Is there a Linux distribution certified with the Single UNIX Specification? What are the primary reasons that most distributions don't get certified?

  1. No.
  2. Money.

Most Linux distributions are mostly POSIX compliant, but there's no formal POSIX stamp on them since nobody thinks it's a good idea to either go through that procedure, or pay the required fees, or both.

Getting a POSIX certification would mean that it would be e.g. "Debian, version 8, on amd64" that was certified. Then you'd need to certify "Debian, version 8, on powerpc" etc., and then do that again for the next release. Today only a handful of commercially available Unices are certified to be POSIX compliant in very specific configurations (release version + machine architecture). For example, Solaris 8 and 9 are UNIX 98 compliant (SUSv2) on i386 and sparc, but not on x86_64.

Instead, most free Unices (not just Linux) chooses to

  1. Trying to conform to POSIX.
  2. Document non-conformance to POSIX.
  3. Document extensions to POSIX.

So the "contract" between you and the OS is the manual pages rather than the POSIX standard document.

I use "POSIX" above since "POSIX:2001" was the same as "Single UNIX Specification, version 3", and if I understand things right, "POSIX:2008" and "Single UNIX Specification, version 4" is the same thing too.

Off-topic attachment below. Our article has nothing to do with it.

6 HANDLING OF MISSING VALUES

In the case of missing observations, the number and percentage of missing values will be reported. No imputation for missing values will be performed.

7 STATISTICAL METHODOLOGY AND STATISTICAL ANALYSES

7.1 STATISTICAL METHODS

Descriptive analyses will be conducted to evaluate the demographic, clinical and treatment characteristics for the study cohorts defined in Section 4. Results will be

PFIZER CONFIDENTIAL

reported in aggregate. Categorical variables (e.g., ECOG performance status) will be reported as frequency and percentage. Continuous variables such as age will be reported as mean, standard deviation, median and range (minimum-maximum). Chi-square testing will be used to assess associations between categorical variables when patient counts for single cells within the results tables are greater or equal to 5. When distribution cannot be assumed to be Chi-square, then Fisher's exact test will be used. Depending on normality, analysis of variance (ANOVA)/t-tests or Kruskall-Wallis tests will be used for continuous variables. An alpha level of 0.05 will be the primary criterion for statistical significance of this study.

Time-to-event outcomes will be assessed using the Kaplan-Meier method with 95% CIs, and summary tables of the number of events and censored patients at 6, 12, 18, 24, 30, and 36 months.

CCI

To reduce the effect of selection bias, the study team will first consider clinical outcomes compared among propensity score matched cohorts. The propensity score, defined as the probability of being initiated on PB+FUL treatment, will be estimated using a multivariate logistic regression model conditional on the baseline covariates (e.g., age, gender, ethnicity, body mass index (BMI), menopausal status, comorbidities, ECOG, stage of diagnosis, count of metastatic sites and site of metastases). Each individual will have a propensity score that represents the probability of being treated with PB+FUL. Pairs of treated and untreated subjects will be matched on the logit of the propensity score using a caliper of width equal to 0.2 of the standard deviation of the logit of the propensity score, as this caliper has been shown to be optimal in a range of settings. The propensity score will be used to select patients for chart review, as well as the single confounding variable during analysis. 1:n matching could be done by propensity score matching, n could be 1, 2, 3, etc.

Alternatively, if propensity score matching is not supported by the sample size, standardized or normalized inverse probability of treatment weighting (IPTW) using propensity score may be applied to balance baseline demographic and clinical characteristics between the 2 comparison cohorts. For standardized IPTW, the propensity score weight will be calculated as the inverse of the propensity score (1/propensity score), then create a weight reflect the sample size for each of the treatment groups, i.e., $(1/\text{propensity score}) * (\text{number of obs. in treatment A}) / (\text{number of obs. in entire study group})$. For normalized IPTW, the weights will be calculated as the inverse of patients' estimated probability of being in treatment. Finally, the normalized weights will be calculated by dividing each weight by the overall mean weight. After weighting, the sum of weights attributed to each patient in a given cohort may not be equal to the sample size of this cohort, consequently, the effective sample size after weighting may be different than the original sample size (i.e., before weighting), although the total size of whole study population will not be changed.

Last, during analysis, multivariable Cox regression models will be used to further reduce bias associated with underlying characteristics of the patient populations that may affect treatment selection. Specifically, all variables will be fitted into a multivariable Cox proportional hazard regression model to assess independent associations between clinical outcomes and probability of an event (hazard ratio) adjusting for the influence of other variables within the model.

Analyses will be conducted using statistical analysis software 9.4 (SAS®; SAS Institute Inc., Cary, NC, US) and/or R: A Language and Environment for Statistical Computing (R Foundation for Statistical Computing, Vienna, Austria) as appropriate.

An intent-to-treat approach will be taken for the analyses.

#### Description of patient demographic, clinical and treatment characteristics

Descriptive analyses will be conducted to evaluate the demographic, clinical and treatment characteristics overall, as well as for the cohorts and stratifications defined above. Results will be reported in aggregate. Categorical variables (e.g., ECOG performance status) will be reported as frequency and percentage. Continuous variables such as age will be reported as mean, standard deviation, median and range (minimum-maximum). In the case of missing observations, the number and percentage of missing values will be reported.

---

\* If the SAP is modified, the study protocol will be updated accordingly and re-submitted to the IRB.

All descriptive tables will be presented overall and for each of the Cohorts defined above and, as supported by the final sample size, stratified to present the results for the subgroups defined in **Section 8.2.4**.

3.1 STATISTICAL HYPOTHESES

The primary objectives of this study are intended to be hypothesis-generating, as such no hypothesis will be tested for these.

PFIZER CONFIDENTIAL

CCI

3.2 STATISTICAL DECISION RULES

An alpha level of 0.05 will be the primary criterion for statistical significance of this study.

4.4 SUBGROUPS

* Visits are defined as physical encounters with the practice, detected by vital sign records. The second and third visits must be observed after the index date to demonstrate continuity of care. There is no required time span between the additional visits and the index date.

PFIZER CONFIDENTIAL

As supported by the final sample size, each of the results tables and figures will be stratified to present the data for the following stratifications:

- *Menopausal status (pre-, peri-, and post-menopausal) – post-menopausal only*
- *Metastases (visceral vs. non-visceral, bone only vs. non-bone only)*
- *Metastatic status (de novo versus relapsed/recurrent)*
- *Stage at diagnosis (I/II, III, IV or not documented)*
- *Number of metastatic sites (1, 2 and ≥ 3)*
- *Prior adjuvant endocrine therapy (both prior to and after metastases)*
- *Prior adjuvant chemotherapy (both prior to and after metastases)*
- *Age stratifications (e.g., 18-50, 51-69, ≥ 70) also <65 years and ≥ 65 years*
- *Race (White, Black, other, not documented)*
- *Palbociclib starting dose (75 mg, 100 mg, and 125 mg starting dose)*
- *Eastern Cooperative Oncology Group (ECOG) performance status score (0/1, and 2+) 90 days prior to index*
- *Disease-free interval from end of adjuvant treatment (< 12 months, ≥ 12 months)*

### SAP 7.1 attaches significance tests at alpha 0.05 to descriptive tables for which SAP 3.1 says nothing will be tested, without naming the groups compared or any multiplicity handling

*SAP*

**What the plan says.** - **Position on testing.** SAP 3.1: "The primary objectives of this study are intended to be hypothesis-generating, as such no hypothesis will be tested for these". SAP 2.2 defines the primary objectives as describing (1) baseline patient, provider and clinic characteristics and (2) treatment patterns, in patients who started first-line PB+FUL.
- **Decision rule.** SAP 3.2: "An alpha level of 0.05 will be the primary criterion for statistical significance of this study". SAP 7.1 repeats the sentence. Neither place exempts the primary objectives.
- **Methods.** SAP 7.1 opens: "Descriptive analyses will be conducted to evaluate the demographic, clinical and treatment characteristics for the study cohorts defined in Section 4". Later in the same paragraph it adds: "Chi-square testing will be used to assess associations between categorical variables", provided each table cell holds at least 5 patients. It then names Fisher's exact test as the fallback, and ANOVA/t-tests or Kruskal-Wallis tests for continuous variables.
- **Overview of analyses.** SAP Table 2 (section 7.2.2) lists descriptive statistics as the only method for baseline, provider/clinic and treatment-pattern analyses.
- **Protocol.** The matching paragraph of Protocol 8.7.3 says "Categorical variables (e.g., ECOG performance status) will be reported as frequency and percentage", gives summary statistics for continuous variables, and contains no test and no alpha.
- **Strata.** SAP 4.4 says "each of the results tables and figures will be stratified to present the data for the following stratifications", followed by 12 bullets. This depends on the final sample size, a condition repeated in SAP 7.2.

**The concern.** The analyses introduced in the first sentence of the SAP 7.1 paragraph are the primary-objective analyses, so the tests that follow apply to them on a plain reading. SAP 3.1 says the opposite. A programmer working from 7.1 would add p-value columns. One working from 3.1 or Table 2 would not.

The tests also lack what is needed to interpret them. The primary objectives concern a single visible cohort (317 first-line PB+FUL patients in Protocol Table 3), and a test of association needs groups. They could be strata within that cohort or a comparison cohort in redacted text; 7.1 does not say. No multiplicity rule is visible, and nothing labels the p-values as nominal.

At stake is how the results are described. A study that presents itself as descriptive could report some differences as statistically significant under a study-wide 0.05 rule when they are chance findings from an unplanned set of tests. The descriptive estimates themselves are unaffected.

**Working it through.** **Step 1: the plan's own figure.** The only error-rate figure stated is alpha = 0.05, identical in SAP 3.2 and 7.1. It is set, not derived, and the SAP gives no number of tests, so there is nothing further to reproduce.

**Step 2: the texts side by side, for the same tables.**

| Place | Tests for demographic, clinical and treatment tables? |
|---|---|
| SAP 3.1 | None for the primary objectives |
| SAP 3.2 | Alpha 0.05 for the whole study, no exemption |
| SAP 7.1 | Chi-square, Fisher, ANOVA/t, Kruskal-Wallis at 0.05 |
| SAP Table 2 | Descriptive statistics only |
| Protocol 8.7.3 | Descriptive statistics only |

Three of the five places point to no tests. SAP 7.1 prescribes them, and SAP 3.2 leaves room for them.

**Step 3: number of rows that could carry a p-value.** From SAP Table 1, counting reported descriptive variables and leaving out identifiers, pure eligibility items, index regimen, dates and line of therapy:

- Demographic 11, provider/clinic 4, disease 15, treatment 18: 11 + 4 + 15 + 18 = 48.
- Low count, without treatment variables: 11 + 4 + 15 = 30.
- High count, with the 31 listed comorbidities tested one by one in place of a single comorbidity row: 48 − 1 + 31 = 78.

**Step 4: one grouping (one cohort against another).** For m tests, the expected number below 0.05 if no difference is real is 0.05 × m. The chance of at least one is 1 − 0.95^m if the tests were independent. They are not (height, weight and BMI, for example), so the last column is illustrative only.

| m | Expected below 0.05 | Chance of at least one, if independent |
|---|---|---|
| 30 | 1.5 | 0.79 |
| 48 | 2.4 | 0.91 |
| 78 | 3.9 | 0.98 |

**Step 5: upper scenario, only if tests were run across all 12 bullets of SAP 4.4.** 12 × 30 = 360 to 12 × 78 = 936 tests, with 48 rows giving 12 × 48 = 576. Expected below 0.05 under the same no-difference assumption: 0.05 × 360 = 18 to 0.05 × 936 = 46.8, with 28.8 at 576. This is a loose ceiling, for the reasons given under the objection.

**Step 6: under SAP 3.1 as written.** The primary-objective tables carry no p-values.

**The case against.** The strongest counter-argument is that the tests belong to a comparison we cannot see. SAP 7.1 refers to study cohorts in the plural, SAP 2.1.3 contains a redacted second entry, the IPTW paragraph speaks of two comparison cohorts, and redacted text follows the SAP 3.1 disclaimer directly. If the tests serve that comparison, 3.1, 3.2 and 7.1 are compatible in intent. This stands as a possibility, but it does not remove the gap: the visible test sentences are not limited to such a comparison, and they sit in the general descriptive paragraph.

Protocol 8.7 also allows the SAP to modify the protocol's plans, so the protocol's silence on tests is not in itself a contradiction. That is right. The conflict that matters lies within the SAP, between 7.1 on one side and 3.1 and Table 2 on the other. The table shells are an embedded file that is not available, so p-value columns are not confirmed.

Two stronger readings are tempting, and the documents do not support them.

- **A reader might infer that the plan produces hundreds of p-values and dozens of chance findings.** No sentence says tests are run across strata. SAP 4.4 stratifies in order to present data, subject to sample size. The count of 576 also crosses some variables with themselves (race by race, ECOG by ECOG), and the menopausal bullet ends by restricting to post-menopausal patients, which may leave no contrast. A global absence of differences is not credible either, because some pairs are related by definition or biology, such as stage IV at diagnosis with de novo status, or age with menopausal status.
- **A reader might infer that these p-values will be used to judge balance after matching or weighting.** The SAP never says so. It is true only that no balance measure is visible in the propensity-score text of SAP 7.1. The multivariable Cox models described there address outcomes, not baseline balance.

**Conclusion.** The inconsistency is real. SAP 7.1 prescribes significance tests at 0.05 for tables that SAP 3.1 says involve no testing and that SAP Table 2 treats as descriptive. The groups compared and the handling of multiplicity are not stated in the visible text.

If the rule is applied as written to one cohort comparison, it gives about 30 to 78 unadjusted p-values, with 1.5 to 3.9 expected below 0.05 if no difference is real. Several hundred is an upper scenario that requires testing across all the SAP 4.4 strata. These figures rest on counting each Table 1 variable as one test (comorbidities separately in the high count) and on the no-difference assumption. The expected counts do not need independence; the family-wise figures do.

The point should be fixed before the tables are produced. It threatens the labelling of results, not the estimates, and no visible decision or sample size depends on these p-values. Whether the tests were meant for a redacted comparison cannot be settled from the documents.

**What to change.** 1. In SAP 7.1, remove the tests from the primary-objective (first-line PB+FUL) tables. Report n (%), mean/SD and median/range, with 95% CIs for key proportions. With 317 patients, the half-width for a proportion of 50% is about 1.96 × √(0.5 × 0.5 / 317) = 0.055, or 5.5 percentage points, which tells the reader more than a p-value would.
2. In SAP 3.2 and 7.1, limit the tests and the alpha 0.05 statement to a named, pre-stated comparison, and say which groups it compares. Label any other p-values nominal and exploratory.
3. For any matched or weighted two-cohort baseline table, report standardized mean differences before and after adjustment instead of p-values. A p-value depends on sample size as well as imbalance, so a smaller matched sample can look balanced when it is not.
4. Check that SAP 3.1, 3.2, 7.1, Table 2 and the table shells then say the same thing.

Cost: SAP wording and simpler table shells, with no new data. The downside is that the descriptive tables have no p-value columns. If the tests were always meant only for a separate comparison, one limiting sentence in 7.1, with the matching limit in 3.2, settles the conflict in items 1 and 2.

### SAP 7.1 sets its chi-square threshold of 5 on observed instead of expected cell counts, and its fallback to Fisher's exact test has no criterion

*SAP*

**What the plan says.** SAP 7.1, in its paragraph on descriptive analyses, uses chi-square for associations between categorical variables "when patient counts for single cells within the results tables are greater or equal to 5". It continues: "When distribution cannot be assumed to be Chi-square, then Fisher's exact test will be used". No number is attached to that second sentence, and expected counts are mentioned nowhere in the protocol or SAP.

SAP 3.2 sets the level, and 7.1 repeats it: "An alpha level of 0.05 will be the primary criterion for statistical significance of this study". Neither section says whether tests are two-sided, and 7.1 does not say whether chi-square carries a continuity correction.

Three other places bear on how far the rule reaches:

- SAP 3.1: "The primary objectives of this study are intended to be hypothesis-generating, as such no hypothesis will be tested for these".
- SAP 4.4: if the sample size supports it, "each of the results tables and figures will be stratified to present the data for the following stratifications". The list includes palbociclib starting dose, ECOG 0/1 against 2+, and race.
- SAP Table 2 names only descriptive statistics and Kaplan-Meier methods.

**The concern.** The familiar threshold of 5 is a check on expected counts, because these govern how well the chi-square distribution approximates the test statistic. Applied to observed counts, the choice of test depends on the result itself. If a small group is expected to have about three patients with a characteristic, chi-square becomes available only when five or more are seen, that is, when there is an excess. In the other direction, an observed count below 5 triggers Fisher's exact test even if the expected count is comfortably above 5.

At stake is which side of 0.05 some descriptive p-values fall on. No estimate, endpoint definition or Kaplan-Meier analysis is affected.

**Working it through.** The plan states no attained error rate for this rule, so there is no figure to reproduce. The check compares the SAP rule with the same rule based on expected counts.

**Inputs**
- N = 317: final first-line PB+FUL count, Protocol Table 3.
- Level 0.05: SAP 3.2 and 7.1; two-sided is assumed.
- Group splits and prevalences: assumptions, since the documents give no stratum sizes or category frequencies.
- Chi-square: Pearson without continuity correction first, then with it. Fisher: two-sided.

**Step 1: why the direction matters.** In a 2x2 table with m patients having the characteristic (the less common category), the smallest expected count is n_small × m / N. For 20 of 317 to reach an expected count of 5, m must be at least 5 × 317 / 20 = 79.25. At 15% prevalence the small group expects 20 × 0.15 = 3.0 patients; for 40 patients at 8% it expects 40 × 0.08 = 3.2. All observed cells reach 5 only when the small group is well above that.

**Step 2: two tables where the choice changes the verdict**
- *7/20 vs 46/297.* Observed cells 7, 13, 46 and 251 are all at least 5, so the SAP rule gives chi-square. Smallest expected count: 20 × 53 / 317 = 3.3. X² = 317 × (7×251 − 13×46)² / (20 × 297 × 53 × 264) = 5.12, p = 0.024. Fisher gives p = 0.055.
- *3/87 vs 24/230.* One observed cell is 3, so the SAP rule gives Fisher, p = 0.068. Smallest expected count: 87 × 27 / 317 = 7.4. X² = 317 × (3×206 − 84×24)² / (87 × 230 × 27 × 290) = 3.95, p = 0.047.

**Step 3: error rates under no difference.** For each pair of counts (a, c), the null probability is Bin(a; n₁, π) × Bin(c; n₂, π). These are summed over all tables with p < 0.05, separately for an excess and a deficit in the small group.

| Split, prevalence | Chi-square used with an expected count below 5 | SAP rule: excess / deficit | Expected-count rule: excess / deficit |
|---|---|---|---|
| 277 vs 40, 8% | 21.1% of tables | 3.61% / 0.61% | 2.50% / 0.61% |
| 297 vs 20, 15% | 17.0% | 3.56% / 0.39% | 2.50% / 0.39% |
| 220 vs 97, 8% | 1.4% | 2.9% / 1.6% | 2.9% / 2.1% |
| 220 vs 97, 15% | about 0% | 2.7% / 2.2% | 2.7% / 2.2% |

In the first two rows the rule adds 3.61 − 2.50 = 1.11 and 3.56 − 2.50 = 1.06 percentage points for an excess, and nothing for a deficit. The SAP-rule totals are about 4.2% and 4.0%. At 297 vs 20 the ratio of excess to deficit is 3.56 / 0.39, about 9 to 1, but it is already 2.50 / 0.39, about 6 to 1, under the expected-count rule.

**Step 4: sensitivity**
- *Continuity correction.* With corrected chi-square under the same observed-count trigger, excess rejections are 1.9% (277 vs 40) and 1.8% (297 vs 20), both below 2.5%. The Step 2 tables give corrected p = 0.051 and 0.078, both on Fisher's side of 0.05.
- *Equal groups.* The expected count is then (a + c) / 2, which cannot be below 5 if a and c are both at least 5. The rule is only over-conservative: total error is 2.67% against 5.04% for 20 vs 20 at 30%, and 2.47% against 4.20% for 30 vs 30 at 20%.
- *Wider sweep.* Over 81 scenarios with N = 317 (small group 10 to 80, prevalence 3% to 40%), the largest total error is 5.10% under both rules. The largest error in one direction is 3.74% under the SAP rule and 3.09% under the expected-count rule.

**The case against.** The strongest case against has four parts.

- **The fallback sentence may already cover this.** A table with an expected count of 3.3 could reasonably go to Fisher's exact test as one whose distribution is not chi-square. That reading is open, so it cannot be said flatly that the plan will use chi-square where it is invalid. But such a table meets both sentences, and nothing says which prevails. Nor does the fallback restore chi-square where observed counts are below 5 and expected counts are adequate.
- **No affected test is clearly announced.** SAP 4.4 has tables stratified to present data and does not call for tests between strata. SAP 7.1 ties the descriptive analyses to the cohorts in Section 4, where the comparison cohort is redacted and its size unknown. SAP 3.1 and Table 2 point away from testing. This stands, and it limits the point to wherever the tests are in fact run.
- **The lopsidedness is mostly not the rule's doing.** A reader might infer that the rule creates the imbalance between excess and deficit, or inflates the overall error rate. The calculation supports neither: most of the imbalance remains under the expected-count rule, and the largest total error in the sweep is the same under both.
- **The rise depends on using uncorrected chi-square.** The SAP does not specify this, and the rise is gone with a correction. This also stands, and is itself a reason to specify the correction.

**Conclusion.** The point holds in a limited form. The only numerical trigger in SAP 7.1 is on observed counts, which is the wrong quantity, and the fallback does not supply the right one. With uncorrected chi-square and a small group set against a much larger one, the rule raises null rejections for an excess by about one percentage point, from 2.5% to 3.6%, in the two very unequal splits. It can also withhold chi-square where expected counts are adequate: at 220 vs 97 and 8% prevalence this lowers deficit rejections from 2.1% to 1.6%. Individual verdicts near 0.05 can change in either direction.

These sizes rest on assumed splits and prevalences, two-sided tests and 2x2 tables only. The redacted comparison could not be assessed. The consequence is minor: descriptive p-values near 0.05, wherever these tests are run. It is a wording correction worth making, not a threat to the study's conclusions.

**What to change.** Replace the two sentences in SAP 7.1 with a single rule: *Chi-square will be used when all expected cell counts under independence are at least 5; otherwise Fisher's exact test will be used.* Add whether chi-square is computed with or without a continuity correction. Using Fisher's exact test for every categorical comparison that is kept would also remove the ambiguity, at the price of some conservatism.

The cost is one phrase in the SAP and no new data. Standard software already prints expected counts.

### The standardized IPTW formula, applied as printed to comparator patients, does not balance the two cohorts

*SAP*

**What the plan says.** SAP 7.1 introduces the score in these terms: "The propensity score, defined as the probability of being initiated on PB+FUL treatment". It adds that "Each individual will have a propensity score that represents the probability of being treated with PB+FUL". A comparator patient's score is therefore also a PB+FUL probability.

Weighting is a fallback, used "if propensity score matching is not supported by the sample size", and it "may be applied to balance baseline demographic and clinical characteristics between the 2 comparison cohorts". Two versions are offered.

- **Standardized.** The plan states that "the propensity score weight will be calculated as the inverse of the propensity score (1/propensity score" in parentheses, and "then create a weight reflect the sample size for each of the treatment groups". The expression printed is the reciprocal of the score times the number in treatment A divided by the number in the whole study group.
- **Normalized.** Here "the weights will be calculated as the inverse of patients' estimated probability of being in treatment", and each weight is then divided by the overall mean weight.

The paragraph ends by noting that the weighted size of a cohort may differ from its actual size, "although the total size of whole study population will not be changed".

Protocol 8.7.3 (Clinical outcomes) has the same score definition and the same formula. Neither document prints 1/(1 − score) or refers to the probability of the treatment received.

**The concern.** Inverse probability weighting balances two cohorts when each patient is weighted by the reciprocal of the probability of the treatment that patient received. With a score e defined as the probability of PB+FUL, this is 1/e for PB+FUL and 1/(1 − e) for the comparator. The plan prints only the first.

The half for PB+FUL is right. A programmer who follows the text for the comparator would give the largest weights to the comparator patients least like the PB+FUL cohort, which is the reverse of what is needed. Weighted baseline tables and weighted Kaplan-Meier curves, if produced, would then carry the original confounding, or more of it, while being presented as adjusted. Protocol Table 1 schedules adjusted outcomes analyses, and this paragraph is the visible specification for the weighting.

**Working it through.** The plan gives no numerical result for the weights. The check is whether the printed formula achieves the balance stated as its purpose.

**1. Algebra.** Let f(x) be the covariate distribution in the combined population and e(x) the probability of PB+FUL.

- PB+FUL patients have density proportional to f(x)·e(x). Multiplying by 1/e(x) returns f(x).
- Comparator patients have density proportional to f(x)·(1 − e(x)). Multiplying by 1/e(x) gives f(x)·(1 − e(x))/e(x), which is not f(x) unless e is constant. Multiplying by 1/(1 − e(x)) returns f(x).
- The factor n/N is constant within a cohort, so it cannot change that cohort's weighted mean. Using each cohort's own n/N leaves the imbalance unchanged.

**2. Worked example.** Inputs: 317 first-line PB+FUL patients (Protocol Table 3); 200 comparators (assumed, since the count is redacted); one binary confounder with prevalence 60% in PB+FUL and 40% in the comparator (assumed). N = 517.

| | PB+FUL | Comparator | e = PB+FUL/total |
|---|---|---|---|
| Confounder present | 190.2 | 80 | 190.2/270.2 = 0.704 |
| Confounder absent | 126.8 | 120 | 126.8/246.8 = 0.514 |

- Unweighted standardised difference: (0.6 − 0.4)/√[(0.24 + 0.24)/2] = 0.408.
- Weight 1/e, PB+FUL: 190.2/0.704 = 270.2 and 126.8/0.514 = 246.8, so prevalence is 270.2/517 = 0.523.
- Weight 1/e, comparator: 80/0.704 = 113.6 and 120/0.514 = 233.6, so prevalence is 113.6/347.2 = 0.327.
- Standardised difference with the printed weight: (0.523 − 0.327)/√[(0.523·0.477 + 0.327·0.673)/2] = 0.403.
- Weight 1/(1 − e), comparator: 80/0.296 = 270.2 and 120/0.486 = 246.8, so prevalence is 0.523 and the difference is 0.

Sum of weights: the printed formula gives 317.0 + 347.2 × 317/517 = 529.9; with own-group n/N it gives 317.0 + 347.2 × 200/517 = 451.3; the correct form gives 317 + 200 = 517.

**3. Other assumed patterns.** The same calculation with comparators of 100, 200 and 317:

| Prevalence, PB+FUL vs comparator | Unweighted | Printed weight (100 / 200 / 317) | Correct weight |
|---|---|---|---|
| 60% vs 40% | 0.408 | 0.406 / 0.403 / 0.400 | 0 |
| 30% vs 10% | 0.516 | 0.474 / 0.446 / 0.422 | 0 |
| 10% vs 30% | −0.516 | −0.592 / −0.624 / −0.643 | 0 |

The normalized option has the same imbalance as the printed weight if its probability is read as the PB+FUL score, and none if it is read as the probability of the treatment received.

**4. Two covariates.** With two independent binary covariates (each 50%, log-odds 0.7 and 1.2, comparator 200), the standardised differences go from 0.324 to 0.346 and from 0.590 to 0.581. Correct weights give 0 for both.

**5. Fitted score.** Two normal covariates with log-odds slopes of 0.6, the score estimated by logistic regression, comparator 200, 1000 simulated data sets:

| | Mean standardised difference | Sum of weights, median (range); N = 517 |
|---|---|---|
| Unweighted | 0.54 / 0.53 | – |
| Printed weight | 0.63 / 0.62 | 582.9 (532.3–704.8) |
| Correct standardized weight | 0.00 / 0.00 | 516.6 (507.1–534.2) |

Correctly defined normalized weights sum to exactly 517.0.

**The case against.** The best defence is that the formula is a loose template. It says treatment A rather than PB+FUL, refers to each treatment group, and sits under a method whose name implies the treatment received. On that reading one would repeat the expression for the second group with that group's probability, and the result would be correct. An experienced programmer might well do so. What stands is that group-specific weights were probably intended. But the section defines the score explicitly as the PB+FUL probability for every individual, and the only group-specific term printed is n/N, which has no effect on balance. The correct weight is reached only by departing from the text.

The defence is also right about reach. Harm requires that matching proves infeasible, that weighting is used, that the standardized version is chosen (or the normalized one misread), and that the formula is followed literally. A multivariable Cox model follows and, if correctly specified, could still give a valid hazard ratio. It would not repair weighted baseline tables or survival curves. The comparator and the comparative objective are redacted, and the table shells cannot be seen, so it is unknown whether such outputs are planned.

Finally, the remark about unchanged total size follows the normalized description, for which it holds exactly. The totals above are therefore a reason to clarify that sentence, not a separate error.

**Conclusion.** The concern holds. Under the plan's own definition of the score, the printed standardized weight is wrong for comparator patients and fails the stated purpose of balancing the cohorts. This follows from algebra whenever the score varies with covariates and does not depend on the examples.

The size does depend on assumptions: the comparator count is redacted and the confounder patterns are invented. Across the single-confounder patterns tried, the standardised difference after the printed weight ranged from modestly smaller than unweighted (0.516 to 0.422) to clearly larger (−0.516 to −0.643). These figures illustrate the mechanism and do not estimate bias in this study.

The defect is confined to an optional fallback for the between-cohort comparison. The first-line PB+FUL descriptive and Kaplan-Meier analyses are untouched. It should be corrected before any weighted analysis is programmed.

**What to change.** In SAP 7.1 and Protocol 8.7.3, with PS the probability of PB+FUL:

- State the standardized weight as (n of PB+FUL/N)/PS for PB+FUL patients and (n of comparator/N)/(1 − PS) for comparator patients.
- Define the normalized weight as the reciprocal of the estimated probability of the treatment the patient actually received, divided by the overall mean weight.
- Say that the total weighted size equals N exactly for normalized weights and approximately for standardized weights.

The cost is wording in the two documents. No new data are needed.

• POSIX is not one specification but comprises a group of approved and draft specifications. In the case of POSIX.1, it is a specific IEEE specification that corresponds to a specific version of the SUS. For example, IEEE Std 1003.-2008 (AKA POSIX.1 2008) is simultaneously The Open Group Technical Standard Base Specifications, Issue 7 – fpmurphy Jul 2 '16 at 10:26
  • @fpmurphy1 Yes, I am sloppy with my use of language when I talk about these things. Thanks for the clarification. – Kusalananda Jul 2 '16 at 10:29
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    K-UX and Huawei EulerOS. They appear in the POSIX certified list as well – phuclv Oct 20 '18 at 8:30
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    I wouldn't recommanded them as they are maintains by Chinese companies who are not last when it comes to add spyware and sneaky stuff to product. – Kiwy Oct 22 '18 at 15:20

Yes, there are

They've been certified by the Open Group to be conformed to the UNIX 03 Product Standard. Currently no other Linux distros have the certification due to the high cost. The list of Unix-certified systems can be found below

See also UNIX®-Certified Linux-Based Operating Systems

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